Why does Ottawa hate charity?


I thank God Almighty that I am not a tax-exempt Canadian charity. The way I like to run my chops whilst simultaneously poking the bear that is Stephen Harper’s Conservative government virtually guarantees that the eternal vigilance of the Canada Revenue Agency would focus exclusively on me for the rest of my days.

PEN Canada’s president Philip Slayton knows what I mean. His organization represents about 1,000, mostly mouthy, writers. Their mission statement goes as follows: “PEN Canada is a nonpartisan organization of writers that works with others to defend freedom of expression as a basic human right, at home and abroad. (It) promotes literature, fights censorship, helps free persecuted writers from prison, and assists writers living in exile in Canada.”

Occasionally, the group issues news releases like this one in May:

“The Protecting Canadians from Online Crime Act (Bill C-13), currently being discussed at the Standing Committee for Justice and Human Rights, would provide telecom companies with criminal and civil immunity for disclosing subscriber information to government agencies.

“According to information published following an access to information request by University of Ottawa Law professor Michael Geist, in 2011, nine of Canada’s major telecom providers and social media sites received 1.2 million data requests from government agencies. The companies complied in 784,756 cases. The total number of requests and disclosures from all telecom companies is likely higher.

“‘These figures give an idea of the government’s unsettling predilection for surveillance,’ said PEN Canada National Affairs Committee Chair William Kowalski. ‘If information has been volunteered this readily, then privacy would vanish if these practices became law.’”

So, perhaps, would any expectation of freedom of expression, which is kind of ironic, given PEN’s current straights. Earlier this week, two tax auditors arrived on the Toronto-based organization’s doorstep, demanding to be shown what The Canadian Press describes as “a wide range of internal documents.”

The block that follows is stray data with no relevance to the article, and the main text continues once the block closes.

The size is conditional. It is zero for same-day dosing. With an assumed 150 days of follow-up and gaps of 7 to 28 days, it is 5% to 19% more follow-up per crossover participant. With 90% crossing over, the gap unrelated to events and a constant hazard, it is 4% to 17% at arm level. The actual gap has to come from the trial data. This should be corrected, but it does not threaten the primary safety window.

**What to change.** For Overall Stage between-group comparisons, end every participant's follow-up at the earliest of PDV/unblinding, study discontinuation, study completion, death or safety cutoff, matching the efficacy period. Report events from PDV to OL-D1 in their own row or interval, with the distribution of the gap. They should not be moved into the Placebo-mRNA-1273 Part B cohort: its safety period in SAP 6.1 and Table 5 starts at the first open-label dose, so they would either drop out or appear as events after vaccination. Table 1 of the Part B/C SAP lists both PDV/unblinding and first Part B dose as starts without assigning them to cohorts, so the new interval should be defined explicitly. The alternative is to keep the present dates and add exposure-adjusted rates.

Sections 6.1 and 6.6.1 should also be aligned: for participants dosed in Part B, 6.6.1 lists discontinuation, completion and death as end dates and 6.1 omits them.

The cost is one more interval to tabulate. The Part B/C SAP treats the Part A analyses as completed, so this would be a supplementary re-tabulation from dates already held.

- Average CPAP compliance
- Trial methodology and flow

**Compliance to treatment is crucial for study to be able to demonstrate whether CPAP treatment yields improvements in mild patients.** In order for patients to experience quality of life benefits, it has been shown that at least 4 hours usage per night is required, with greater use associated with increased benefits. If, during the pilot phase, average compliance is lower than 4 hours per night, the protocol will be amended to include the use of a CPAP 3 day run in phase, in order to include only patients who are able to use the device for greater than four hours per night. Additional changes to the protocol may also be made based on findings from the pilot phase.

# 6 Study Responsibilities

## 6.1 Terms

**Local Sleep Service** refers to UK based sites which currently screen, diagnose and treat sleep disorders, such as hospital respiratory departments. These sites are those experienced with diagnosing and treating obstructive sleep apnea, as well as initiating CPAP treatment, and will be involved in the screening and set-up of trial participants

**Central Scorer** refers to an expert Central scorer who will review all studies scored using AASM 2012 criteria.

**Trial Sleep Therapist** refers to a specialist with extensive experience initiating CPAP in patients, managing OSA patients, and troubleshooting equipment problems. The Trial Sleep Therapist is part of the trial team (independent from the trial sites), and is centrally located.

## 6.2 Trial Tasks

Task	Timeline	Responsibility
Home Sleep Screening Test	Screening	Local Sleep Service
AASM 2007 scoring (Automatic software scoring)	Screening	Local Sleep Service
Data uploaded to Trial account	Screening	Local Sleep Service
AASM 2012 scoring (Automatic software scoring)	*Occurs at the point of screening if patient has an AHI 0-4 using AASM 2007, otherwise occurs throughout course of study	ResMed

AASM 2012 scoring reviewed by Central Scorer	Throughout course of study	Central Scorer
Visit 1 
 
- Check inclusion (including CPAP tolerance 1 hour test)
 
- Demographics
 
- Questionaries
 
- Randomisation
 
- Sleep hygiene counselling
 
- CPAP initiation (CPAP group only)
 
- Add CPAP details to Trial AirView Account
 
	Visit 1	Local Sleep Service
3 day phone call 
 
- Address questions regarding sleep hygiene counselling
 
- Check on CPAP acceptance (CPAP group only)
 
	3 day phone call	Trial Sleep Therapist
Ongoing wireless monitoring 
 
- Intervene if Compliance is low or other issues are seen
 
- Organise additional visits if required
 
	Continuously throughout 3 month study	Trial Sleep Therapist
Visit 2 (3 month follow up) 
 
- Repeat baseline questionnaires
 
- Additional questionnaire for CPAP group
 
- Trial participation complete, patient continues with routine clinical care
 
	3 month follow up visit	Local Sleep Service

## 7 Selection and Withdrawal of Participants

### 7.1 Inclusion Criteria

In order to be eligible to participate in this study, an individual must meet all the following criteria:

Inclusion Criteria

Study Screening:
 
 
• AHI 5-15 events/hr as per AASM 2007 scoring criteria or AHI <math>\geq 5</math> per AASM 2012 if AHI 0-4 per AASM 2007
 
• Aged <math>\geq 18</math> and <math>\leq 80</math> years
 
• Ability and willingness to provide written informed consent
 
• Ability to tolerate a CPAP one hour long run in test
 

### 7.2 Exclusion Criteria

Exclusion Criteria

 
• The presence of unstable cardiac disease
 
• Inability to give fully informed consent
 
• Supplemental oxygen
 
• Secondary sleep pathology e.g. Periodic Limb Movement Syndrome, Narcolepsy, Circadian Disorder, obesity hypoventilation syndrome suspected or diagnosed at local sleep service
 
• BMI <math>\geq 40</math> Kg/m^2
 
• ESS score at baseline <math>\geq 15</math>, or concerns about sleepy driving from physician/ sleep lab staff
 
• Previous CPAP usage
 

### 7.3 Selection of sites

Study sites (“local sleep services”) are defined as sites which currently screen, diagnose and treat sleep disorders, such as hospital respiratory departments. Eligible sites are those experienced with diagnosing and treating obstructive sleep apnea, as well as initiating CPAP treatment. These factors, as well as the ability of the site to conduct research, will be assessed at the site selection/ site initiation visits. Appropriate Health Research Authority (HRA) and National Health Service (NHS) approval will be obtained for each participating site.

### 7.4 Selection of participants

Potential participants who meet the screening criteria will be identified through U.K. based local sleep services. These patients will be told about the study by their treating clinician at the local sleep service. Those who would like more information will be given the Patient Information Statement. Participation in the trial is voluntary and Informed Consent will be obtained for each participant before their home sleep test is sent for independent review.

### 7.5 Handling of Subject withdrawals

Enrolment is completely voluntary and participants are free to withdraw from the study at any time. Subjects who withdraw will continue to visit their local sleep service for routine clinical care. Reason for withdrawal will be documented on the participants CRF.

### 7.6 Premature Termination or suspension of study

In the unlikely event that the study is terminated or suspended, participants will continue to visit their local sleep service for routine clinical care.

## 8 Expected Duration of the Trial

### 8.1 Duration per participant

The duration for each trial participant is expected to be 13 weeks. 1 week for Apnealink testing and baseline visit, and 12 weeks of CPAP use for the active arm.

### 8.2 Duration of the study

This was not exactly unexpected. Back in 2012, the Harper government announced that it was cracking down on so-called charities that pursue political “activities”, particularly those that it suspected of breaking the ten per cent rule – the proportion of time an organization can spend advocating outside the boundaries of is mandate and mission without compromising its charitable status.

Since then, The Canadian Press has uncovered more than 50 “political-activities” audits underway against a wide variety of groups, including Amnesty International Canada, The Canadian Centre for Policy Alternatives, Canada Without Poverty, and the David Suzuki Foundation.

The common thread is fairly plain. All are progressive, liberal, politically aware and archly critical of the current office-holders in Ottawa.

CRA officials, of course, deny any connection to operatives in government. This is, they say, just business as usual. “The process for identifying which charities will be audited, for any reason, is handled by the charities directorate itself and is not subject to political direction.” Cathy Hawara informed the Canadian Bar Association this spring, according to CP.

Maybe, but it does seem oddly coincidental. As for Mr. Slayton, he’s cooperating with the authorities, but he’s none too happy about it. “I refuse to let it have a chilling effect on us,” he to CP. “We are not going to have some kind of fear – about having our charitable status questioned by authorities – stop us speaking out on issues.”

Indeed, he said, “If it means you have to live in fear of the revenue authorities, and if it means that there are things you want to say, you feel you should say, but you feel you cannot because of the rules, well then, what price charitable registration?”

It’s a good question. And it’s worth pondering, awhile, how the federal government sets its priorities. Real fraudsters, con men and criminals ship their ill-gotten booty to tax havens all over the world. Somehow, though, politically active charities deserve the tax man’s vigilant eye.

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